All the coaching jobs have been filled in the NFL and, to a certain extent, the pages have been turned to preparation for next season, but the turmoil, hurt and misunderstanding among minority coaches and fans about the passing-over of Baltimore's Marvin Lewis still linger.
The Bills are pretty much off the hook. Tom Donahoe, the team's new major domo, made African-American coaches, Lewis and Ted Cottrell, half his field of finalists. In fact the Bills were the only team to interview Lewis, even though he was seen throughout the NFL as one of the major possibilities for a head coaching job.
There were eight other vacancies besides Buffalo's, and only the Jets, who hired Herman Edwards, filled theirs with a minority candidate. A year earlier, when there were 10 jobs available, it was worse. Not one minority candidate was even interviewed.
Not even the Browns, housed in a city with a population that is almost 50 percent black, waited until after the Super Bowl to interview Lewis, who was barred from such contact while his team finished playing. Instead, Butch Davis, head coach at the University of Miami, was hired at a reported $3 million a season.
To African-American coaches and fans, the future may seem bleak but it says here that there is a silver lining ahead.
Just under half of the NFL's teams are still owned by elderly white men. That's not to say that group is racist. But those men come from another era. They may be completely tolerant, but in their winter years most of them want to feel comfortable with their head coach and, for many of them, their life experiences doesn't allow that.
That's why Dick Vermeil was so attractive, first to Georgia Frontiere of the Rams and now to Lamar Hunt of the Kansas City Chiefs.
Consider some of the sports owners who broke the color line by hiring African-American head coaches or managers. Usually they were sophisticated, urbane men with a lot of self-confidence and a different view of the world.
The first owner in pro basketball to hire an African-American coach? Believe it or not it was George Steinbrenner, who then owned the Cleveland Pipers of the American Basketball League and hired John McClendon, the legendary coach from Tennessee State. Steinbrenner being Steinbrenner, he also was the first owner to fire a minority coach when he dumped McClendon.
In the NFL, it was Al Davis, chief sorcerer of the Raiders, when he promoted Art Shell, whom he also fired.
Jeffrey Lurie of Philadelphia, a movie producer, hired Ray Rhodes. Woody Johnson, new owner of the Jets and a man from a different generation, hired Edwards. When Rhodes was fired by Lurie, he was immediately hired by Ron Wolf, then GM of the Packers who was a Davis disciple.
Rich McKay, GM of the Tampa Bay Bucs as they plodded through seasons of double digit losses, had nothing to lose so he hired Tony Dungy.
But even among the new era owners, the inclination to break new ground with a minority hire often ends up a case of idealism losing out to reality.
Carmen Policy, president of the Browns, is being squeezed for the expansion team's dismal entry into the league. He opted for Davis because he felt he needed a man with head coaching experience at a high level.
Then consider the Bills' four candidates: Lewis, Ted Cottrell, John Fox of the Giants and Gregg Williams of Tennessee, the eventual choice. None of the four had been a head coach at any significant level. All four had terrific credentials as defensive coordinators. How to make a choice?
Donahoe took the logical course -- probing interviews. It wasn't get-to-know-you stuff, since he already knew Lewis and Fox from his days in Pittsburgh. Their credentials were a given; however, they wouldn't be interviewing for a defensive coordinator's position, but the head coaching job.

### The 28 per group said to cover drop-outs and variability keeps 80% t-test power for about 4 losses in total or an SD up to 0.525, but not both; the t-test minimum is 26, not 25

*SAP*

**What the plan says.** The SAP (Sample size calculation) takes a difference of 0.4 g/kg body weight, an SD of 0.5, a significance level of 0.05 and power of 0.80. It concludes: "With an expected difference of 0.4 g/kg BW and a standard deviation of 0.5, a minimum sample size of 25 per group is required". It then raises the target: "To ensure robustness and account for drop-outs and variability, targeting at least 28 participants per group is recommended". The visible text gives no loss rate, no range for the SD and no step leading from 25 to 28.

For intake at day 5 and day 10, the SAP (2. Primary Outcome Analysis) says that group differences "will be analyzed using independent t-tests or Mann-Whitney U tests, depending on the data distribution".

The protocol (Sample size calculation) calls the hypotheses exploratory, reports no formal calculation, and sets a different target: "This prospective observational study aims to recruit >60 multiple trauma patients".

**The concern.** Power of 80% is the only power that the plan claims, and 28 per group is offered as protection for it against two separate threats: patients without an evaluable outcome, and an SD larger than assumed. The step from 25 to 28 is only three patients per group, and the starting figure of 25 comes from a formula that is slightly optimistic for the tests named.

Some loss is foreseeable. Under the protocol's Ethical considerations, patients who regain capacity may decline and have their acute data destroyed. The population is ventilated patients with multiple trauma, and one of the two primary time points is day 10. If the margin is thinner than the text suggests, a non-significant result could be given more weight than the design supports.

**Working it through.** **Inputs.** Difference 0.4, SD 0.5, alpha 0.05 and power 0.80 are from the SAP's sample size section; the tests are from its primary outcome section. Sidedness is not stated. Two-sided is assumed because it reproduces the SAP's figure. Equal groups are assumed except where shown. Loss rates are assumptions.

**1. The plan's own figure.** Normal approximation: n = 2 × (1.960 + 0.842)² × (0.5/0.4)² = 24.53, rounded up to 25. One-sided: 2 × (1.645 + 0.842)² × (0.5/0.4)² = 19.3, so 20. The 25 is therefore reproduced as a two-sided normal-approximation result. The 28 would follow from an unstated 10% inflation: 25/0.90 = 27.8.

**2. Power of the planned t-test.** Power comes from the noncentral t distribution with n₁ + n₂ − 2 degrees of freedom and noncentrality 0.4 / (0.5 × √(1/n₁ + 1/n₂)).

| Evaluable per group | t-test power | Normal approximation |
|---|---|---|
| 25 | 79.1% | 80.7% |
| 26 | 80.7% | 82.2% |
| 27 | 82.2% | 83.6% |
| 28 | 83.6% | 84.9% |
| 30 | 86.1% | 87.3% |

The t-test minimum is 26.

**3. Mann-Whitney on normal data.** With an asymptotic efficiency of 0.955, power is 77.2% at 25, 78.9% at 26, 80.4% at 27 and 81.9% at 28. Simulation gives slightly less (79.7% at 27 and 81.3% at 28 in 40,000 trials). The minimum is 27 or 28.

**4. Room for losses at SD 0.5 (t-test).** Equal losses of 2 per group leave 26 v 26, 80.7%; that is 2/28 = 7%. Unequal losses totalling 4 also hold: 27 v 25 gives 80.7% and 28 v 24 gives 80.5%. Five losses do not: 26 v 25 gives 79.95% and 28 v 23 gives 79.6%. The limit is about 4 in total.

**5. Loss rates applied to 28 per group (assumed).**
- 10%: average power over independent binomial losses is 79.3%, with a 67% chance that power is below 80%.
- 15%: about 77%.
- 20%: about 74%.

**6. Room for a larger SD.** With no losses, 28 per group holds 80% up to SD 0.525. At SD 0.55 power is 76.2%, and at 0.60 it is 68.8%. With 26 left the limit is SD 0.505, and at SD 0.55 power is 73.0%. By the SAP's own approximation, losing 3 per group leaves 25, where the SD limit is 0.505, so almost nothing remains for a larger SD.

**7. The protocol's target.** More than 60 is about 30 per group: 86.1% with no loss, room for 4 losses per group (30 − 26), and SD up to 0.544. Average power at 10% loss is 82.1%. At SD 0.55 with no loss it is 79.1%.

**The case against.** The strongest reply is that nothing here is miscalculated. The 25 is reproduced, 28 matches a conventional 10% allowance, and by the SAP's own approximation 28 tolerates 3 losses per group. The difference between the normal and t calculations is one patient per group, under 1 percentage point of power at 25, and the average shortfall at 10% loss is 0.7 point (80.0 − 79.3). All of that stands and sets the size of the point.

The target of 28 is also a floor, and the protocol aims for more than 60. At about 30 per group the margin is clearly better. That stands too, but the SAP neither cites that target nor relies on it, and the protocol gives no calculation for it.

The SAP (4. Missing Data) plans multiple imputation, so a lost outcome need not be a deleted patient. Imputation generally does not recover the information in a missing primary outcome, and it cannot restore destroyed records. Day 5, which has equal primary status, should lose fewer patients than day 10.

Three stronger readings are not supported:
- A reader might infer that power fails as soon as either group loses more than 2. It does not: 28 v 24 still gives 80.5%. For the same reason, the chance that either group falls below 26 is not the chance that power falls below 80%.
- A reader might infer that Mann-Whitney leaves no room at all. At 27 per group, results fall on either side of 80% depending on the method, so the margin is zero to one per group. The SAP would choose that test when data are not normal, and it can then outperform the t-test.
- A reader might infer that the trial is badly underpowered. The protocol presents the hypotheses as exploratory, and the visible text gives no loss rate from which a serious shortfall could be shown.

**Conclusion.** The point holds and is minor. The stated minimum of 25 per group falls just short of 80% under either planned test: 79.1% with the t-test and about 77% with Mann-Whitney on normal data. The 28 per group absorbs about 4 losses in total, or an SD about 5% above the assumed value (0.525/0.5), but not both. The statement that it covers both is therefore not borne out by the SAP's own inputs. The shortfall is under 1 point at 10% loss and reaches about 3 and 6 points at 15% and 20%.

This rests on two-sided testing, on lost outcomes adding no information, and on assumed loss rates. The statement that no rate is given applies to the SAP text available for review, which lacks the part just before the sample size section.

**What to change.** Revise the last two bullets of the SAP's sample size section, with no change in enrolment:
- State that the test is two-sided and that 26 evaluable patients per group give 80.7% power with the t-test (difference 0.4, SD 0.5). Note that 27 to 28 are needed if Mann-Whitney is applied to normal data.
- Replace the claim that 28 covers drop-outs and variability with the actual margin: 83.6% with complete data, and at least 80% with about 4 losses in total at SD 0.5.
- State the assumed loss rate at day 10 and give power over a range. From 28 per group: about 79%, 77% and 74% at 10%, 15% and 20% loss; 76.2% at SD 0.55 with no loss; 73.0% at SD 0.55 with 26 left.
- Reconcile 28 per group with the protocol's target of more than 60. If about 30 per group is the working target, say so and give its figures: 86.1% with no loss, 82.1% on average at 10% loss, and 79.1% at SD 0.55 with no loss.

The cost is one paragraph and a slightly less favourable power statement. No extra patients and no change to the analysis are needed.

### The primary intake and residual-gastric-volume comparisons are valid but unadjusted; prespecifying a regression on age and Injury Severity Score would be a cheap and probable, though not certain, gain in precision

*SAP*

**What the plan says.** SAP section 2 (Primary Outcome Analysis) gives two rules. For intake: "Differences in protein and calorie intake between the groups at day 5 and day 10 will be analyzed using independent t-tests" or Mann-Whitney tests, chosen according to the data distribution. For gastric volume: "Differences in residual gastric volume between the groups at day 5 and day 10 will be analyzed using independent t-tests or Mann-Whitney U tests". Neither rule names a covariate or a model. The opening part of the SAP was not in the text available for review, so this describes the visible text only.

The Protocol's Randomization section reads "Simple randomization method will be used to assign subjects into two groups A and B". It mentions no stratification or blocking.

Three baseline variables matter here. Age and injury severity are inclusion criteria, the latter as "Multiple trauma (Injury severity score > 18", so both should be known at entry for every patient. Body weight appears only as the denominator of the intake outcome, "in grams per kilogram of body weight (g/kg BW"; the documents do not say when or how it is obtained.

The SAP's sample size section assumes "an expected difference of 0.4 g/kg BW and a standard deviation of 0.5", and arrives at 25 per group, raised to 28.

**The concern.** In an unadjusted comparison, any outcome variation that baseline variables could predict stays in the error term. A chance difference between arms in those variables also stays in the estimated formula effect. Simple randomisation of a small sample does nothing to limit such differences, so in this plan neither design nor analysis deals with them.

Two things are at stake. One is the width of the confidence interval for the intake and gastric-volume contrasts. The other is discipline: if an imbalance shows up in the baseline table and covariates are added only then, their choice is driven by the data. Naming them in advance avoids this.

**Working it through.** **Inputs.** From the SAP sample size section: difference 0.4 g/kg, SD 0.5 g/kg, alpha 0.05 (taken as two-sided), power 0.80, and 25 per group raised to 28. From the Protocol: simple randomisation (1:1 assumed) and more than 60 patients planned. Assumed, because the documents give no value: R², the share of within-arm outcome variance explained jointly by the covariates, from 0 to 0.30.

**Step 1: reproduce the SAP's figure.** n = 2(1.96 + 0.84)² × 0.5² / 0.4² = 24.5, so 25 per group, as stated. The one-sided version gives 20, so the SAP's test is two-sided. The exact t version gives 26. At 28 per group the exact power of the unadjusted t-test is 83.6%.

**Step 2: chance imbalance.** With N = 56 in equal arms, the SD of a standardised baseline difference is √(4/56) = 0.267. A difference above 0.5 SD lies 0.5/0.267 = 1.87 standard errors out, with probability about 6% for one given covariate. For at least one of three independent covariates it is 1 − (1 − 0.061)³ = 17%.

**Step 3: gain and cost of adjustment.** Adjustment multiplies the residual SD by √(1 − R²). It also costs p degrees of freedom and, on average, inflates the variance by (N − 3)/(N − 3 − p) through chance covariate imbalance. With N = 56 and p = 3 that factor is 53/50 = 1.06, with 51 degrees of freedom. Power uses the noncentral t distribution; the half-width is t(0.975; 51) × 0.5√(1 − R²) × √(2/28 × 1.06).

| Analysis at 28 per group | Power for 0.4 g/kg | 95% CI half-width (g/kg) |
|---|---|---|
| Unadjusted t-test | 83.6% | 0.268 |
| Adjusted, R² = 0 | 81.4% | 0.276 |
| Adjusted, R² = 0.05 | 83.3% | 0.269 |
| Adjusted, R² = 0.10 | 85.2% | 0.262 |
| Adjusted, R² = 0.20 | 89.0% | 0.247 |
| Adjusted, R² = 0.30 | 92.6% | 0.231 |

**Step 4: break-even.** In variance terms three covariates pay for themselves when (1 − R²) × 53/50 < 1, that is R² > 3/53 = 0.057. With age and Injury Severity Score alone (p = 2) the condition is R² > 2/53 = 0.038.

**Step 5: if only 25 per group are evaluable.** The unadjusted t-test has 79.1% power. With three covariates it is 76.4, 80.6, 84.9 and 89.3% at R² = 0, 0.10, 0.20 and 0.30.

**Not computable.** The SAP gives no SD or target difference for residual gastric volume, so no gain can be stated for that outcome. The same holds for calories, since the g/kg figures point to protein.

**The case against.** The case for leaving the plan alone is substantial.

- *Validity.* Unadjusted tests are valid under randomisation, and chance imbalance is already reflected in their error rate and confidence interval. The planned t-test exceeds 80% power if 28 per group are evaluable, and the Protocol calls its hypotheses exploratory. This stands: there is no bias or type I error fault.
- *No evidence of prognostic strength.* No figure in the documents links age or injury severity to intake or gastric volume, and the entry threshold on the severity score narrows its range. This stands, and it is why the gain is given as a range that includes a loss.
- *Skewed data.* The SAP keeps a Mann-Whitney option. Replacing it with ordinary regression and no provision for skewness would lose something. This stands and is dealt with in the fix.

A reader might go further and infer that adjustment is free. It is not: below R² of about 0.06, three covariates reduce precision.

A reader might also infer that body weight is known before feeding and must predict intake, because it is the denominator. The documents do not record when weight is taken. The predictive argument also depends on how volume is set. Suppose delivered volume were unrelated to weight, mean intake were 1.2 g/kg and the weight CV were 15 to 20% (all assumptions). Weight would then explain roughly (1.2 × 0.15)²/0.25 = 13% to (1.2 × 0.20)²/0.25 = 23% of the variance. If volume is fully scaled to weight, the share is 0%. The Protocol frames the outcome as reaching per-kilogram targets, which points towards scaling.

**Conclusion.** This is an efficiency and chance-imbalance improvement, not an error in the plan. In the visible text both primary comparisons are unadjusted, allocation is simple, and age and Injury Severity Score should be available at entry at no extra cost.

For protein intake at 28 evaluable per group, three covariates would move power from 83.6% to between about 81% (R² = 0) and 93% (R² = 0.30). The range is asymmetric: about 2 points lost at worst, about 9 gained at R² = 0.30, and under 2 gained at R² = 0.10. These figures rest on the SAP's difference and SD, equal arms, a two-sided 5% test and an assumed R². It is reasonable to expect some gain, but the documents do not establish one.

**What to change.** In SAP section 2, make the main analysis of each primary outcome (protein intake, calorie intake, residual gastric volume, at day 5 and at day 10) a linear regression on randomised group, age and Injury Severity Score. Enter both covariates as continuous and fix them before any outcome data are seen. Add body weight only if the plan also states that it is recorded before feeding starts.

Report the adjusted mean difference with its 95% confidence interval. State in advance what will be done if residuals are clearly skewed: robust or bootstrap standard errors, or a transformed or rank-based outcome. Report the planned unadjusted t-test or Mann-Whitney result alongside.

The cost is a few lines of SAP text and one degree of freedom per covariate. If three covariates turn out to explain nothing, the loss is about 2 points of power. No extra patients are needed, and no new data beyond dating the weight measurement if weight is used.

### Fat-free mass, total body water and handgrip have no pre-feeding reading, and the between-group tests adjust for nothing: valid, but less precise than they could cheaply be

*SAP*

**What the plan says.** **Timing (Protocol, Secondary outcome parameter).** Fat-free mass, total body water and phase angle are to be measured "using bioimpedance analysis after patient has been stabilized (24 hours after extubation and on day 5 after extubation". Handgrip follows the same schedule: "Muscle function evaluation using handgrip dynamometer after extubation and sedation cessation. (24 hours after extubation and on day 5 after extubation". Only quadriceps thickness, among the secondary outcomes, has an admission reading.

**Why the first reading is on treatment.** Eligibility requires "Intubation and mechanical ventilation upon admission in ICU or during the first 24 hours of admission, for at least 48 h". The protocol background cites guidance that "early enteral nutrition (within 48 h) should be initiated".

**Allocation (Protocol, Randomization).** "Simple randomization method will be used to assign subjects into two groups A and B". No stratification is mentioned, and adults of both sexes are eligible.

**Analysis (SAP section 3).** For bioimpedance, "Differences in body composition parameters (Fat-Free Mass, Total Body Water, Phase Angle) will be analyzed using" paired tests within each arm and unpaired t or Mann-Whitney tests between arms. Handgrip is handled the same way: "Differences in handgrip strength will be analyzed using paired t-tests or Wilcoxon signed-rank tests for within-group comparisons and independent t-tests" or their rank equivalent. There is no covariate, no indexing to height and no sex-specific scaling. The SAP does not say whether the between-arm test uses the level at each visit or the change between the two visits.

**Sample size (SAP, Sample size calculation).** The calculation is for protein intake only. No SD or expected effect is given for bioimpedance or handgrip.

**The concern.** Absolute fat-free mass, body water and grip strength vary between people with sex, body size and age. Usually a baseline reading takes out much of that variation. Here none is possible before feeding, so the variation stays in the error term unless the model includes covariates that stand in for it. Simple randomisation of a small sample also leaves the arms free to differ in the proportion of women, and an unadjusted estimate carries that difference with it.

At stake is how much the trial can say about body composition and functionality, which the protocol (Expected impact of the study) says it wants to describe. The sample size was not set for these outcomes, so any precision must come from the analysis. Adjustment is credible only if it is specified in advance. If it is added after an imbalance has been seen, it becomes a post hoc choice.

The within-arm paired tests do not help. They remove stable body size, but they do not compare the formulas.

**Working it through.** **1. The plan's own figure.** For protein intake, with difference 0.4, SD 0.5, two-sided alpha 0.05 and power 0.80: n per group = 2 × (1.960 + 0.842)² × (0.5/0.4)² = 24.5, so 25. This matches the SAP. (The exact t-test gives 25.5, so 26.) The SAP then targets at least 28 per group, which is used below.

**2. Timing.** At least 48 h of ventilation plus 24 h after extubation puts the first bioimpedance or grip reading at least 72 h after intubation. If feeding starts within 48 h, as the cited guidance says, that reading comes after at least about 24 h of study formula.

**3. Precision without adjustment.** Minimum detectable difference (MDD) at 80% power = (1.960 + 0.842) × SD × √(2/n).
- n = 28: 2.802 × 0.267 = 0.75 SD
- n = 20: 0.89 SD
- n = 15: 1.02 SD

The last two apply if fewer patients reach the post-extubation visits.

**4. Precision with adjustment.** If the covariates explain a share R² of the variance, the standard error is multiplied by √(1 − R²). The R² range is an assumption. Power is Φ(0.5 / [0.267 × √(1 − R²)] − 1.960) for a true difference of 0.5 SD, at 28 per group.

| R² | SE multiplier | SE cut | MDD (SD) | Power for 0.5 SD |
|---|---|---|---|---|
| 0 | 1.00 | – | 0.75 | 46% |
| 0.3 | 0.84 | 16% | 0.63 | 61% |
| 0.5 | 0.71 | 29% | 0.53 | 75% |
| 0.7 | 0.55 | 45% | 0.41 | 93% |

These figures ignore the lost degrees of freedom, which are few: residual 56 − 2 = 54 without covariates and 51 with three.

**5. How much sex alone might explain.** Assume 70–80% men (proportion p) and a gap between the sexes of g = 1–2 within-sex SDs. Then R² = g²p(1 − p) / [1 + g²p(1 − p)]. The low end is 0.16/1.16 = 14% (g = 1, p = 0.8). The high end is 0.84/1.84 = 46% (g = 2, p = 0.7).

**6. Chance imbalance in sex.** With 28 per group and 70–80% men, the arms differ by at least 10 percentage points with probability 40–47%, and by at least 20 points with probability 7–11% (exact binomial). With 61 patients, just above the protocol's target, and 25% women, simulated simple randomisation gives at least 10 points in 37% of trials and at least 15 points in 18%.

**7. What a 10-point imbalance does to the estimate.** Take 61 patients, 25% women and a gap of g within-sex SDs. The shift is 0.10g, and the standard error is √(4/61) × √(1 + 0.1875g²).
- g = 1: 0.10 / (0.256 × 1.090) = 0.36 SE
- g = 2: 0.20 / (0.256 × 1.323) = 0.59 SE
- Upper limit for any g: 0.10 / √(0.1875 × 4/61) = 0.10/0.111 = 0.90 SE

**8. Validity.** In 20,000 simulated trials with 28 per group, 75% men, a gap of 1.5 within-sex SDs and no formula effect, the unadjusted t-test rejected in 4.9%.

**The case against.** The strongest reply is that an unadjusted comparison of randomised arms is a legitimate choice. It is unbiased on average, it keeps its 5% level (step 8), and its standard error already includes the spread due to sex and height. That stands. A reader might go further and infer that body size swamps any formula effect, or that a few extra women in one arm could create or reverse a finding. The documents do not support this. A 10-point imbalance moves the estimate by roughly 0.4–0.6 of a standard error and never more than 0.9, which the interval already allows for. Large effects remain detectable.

These interviews asked things such as "What's your plan? . . . What would you do with the opportunity? . . . We have problems. How do you intend to solve them?"
Williams aced the interview and got the job.
So now there are just three minority head coaches in the NFL. But it wasn't so long ago that black NFL quarterbacks were as rare as albino alligators. That, too, was a different era. Questions were asked about them. Insulting questions: "Can they think? Can they lead? Can they lead a mixed-race team?"
Strangely, the first time an African-American quarterback started a game was in Buffalo for the Bills in War Memorial Stadium in an August, 1969 exhibition game against the Baltimore Colts. It was the first game O.J. Simpson ever played for Buffalo, which made it a national event.
John Rauch, the Bills' coach not widely known for his sensitivity, decided that with all the attention on O.J., it would be the perfect time to use another rookie, James Harris of Grambling, now the pro personnel director of the Super Bowl champion Ravens, as his starting quarterback.
It would be nine years later but the Tampa Bay Bucs became the first team ever to use a No. 1 draft choice on a black quarterback, Doug Williams.
In 1984, the Houston Oilers spent serious money to sign Warren Moon out of the Canadian League. No NFL team had even bothered to draft Moon when he came out of the University of Washington, but he won five Grey Cups in Canada and then played 17 distinguished seasons in the NFL.
A generation of black kids watched them and saw the bar could be lifted. By the time that generation reached adulthood, not only had the bar been lifted but the NFL needed them. Mobile, more athletic quarterbacks had become a necessity because the standard, stationary quarterbacks had become human tackling dummies for the newly-popular zone blitzes.
Two years ago Donovan McNabb, Daunte Culpepper and Akili Smith were chosen among the first 11 players in the college draft. In voting by the fans this season, McNabb was named the NFC's most valuable player. Culpepper was in the Pro Bowl. Suddenly the pond was full of albino alligators.
Soon it will be the coaches' turn.